By Carla Anderson
March 3, 2014
Kynect is touted as one the nation’s most successful rollouts of the health insurance marketplaces. Through Feb. 28, more than 54,000 people selected a private health plan and more than 210,500 qualified for Medicaid or the Children’s Health Insurance Program (CHIP). According to the U.S. Health and Human Services (HHS) report released Feb. 10, Kentucky residents are showing a decided greater preference for higher premium/lower deductible plans than the national average. In Kentucky, 16 percent selected gold plans and 25 percent selected platinum plans; nationally, the figures were 12 percent and 7 percent, respectively.
Enrollment for private insurance in 2014 continues through March 31. Policies purchased by the 15th of the month will be effective the first day of the following month. Individuals who remain uninsured after March may face a tax penalty of $95 or one percent of income, whichever is greater. Enrollment for Medicaid or CHIP continues throughout the year.
Beshear went against public sentiment in deciding the state would run its own marketplace. In an article in The New York Times, Beshear urged state residents to set aside politics and use the marketplace to get insured. “You don’t have to like the president; you don’t have to like me. Because this isn’t about him, and it’s not about me. It’s about you, your family and your children. So do yourself a favor. Find what you can get for yourself.”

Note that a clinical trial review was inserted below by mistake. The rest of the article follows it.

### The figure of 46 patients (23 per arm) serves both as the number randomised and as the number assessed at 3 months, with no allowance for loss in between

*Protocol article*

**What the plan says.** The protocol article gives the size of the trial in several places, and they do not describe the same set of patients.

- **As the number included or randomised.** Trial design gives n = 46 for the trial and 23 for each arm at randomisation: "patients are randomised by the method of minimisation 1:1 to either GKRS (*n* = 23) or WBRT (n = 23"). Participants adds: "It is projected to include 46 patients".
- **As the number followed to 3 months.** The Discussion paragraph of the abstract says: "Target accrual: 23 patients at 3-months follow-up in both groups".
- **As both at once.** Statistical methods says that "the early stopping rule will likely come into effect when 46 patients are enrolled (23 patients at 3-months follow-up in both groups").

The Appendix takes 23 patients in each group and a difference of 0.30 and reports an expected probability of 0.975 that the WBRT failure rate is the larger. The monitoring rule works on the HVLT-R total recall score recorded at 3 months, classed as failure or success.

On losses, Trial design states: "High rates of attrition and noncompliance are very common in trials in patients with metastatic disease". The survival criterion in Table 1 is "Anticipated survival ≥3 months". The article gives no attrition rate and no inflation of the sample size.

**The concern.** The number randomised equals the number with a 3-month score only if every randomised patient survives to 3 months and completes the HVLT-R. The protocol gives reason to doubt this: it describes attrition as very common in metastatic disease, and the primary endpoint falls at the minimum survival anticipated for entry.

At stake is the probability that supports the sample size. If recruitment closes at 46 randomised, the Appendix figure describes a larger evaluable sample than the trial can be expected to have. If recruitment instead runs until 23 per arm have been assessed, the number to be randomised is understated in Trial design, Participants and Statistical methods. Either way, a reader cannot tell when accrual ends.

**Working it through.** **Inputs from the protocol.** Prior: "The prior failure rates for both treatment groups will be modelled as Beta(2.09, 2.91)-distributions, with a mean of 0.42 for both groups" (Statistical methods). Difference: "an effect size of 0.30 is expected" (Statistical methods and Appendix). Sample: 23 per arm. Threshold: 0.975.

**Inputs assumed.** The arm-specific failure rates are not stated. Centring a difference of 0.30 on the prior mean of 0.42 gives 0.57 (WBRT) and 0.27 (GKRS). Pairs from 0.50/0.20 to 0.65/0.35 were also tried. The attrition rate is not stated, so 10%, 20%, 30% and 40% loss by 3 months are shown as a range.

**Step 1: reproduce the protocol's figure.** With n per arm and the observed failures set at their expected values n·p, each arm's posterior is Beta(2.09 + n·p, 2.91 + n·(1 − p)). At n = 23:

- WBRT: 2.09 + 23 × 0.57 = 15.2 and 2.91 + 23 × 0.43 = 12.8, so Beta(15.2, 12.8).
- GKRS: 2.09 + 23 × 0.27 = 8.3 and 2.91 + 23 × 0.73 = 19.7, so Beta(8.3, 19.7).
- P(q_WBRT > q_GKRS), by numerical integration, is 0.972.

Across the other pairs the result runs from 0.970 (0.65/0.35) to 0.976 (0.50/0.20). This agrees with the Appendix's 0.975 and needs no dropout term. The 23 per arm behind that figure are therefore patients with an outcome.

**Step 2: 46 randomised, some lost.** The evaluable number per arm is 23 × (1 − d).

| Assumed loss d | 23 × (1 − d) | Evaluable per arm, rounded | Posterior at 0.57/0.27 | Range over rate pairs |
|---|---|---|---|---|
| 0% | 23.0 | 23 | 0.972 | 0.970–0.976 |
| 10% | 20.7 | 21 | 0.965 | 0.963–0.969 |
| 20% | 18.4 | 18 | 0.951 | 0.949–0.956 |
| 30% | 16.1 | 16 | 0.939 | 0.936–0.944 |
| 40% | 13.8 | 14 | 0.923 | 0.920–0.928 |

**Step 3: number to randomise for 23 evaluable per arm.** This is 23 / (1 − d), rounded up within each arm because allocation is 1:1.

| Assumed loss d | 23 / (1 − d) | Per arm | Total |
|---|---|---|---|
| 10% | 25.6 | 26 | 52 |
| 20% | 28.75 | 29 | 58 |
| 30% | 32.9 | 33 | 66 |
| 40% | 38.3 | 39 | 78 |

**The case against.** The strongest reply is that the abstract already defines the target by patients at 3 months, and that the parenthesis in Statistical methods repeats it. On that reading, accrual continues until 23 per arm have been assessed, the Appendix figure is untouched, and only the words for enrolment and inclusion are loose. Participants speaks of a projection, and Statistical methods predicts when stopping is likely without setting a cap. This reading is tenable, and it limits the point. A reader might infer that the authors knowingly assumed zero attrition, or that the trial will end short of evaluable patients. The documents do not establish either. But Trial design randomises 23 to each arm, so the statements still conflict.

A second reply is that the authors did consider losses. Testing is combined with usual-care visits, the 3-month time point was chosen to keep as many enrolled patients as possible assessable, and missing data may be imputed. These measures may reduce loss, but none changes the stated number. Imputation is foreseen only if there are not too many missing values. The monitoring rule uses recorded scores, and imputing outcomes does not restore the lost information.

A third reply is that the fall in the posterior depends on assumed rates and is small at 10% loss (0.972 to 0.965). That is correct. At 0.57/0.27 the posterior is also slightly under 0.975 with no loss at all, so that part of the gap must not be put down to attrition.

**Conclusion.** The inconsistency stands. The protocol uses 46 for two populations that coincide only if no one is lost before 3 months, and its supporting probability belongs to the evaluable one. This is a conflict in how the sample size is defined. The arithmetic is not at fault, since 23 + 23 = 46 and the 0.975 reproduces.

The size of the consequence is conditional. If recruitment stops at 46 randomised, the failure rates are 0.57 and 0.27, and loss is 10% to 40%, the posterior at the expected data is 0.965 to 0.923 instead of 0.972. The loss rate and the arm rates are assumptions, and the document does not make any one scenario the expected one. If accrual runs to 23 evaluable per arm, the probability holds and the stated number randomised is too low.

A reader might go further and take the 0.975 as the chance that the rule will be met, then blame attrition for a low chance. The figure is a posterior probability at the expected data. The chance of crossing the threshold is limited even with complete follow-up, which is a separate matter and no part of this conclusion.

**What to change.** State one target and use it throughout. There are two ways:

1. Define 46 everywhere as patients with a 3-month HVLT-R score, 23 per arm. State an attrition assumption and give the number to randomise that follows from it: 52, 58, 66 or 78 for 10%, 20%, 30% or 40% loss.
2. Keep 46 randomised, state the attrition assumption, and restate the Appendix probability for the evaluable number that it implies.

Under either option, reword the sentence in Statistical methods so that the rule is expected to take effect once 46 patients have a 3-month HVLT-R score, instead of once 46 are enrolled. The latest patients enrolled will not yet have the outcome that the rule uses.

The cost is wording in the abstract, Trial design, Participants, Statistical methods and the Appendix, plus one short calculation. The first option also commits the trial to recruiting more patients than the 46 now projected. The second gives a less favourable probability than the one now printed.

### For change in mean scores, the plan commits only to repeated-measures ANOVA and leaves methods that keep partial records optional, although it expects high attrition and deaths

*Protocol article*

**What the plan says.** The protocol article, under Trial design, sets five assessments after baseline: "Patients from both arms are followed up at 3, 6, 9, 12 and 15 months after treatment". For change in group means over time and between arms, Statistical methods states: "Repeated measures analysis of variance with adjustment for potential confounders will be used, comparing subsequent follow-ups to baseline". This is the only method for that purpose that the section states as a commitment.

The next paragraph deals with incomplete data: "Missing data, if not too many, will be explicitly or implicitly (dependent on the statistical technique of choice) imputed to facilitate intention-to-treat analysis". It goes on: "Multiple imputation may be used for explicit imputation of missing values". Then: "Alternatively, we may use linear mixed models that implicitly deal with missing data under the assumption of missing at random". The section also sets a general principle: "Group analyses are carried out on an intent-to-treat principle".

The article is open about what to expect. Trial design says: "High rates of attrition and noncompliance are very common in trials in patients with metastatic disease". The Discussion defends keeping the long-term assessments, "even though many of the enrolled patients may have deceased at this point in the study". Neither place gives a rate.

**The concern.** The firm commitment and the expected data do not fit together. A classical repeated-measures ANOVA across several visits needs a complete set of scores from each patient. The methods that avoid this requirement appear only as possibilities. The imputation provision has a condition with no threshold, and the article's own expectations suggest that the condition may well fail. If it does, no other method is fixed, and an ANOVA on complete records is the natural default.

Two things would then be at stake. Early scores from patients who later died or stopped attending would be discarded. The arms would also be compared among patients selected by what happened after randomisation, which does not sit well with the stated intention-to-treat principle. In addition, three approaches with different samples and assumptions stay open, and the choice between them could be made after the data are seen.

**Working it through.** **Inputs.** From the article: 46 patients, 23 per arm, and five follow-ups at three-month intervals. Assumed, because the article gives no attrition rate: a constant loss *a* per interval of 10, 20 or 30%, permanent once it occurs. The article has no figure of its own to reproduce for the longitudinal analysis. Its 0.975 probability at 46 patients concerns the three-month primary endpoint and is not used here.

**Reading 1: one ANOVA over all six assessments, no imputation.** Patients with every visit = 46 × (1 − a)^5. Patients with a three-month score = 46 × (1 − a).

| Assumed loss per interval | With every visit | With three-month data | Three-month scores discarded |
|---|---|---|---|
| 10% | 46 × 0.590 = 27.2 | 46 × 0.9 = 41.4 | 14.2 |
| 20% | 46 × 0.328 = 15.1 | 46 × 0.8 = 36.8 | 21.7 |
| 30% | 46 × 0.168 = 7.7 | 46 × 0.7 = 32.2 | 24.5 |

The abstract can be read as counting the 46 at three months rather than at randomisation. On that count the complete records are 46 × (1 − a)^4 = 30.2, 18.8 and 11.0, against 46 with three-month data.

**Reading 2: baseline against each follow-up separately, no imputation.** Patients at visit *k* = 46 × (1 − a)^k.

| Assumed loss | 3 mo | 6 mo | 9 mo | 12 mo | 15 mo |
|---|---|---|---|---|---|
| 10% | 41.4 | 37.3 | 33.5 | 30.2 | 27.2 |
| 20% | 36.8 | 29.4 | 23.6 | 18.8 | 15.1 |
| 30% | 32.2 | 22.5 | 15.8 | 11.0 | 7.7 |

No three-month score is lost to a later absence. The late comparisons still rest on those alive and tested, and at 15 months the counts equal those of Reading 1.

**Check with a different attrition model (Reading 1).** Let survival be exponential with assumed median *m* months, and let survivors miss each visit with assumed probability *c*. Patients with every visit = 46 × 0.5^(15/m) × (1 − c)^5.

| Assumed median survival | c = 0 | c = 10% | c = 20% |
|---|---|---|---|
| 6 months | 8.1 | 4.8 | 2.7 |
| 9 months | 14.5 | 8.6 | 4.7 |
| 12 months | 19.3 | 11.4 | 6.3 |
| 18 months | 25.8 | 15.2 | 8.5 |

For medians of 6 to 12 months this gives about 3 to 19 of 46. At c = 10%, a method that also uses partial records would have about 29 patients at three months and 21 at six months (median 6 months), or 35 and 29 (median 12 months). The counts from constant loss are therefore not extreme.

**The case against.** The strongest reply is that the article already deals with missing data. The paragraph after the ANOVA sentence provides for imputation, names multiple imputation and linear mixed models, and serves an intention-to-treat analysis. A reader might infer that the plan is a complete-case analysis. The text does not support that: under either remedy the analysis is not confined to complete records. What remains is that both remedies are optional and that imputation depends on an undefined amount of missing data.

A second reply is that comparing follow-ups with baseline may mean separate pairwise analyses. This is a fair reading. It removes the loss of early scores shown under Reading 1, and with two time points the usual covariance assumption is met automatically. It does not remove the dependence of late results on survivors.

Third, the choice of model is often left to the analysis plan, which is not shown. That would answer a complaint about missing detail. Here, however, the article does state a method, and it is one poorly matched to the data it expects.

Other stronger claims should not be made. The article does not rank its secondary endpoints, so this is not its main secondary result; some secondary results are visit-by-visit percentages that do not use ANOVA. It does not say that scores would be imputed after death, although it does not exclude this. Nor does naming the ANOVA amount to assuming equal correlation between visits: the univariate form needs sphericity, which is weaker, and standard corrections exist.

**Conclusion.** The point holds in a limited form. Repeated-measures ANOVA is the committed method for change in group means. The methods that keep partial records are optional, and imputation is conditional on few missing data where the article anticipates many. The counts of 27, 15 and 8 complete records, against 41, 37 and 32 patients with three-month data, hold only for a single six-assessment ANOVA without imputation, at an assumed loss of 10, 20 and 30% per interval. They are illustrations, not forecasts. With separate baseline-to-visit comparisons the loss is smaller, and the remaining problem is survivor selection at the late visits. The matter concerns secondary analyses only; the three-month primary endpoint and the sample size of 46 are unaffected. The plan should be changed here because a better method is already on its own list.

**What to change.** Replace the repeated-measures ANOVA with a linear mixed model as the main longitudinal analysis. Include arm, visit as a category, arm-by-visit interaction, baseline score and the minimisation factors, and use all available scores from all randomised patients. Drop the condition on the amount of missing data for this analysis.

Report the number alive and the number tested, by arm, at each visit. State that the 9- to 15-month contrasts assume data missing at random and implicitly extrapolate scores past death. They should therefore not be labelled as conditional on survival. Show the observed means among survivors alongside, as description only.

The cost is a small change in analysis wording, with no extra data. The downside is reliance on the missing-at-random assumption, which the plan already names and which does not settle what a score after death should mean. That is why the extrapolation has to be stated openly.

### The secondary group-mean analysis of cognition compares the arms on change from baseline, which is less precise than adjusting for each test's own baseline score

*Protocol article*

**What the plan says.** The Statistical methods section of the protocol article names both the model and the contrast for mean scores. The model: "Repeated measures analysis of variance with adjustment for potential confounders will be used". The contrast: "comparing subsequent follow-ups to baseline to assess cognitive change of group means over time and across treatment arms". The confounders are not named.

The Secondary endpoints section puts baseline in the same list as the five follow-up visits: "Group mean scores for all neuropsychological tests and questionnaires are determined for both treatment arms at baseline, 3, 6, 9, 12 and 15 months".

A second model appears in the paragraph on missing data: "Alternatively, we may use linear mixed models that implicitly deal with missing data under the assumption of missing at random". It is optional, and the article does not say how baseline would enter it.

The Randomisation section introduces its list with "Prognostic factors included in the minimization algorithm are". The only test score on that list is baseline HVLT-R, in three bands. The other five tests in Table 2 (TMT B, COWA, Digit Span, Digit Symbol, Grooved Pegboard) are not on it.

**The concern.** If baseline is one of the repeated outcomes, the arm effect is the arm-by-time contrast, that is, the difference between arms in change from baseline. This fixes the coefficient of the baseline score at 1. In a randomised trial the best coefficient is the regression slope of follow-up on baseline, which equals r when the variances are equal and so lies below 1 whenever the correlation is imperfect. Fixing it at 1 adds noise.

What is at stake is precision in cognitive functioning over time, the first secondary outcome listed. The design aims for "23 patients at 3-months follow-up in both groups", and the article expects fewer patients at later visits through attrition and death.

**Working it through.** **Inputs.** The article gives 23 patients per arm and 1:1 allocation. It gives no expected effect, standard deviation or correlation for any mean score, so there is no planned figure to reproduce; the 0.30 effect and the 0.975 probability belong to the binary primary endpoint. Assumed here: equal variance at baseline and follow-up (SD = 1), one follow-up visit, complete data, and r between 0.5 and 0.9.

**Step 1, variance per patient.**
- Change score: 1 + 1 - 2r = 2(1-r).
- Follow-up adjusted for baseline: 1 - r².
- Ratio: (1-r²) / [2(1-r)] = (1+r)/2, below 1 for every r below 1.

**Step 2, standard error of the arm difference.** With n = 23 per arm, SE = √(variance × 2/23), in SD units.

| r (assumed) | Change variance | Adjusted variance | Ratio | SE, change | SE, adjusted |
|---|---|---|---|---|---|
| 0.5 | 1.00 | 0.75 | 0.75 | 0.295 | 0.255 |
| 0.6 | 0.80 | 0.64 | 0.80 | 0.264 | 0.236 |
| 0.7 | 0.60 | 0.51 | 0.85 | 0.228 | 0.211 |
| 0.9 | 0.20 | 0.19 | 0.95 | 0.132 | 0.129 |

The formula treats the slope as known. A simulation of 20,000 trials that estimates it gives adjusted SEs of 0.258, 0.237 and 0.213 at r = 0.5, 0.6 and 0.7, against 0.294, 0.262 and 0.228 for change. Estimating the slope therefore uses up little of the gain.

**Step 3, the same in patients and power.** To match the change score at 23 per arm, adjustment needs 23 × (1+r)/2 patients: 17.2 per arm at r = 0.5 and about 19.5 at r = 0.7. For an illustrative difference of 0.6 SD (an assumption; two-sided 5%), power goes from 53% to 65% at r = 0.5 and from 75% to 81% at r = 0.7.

Kynect was one of the few marketplaces established through an executive order. Beshear’s order to establish the exchange in July 2012 followed months of seeming inaction on the exchange by the executive and legislative branches in the state. Kynect is part of the state’s Cabinet for Health and Family Services, and it is overseen by 19-member board appointed by Beshear.
Kentucky spent about $11 million on outreach and marketing, and it trained 5,000 people to support enrollment — including state employees, insurance agents, volunteers and representative of various community groups and social service organizations. These outreach efforts, plus the large number of people qualifying for Medicaid, are driving Kentucky’s enrollment totals.
Five insurers are participating in Kentucky’s marketplace: Anthem Blue Cross and Blue Shield, Bluegrass Family Health, Humana, Kentucky Health Cooperative, and UnitedHealthcare.
According to the Kaiser Family Foundation, 15 percent of Kentucky residents were uninsured in 2012. Beshear set a target of reducing the uninsured rate to less than 5 percent by 2019 as part of his recently announced strategy to improve health status for Kentucky residents.
Kynect - Kentucky’s Healthcare Connection
State Exchange Profile: Kentucky
The Henry J. Kaiser Family Foundation overview of Kentucky’s progress toward creating a state health insurance exchange.
Consumer Protection and Education Division, Kentucky Office of Insurance
Serves residents in fully insured plan.
(502) 564-6034 / Toll Free: 1-800-595-6053
Kentucky Health Insurance Advocate, Kentucky Department of Insurance
Assists people insured by private health plans, Medicaid, or other plans in resolving problems pertaining to their health coverage; assists uninsured residents with access to care.
(877) 587-7222 /DOI.CAPOmbudsman@ky.gov
Let your Kentucky governor and legislators know how you feel about the state’s proposed health insurance exchange.Kentucky Governor Steve Beshear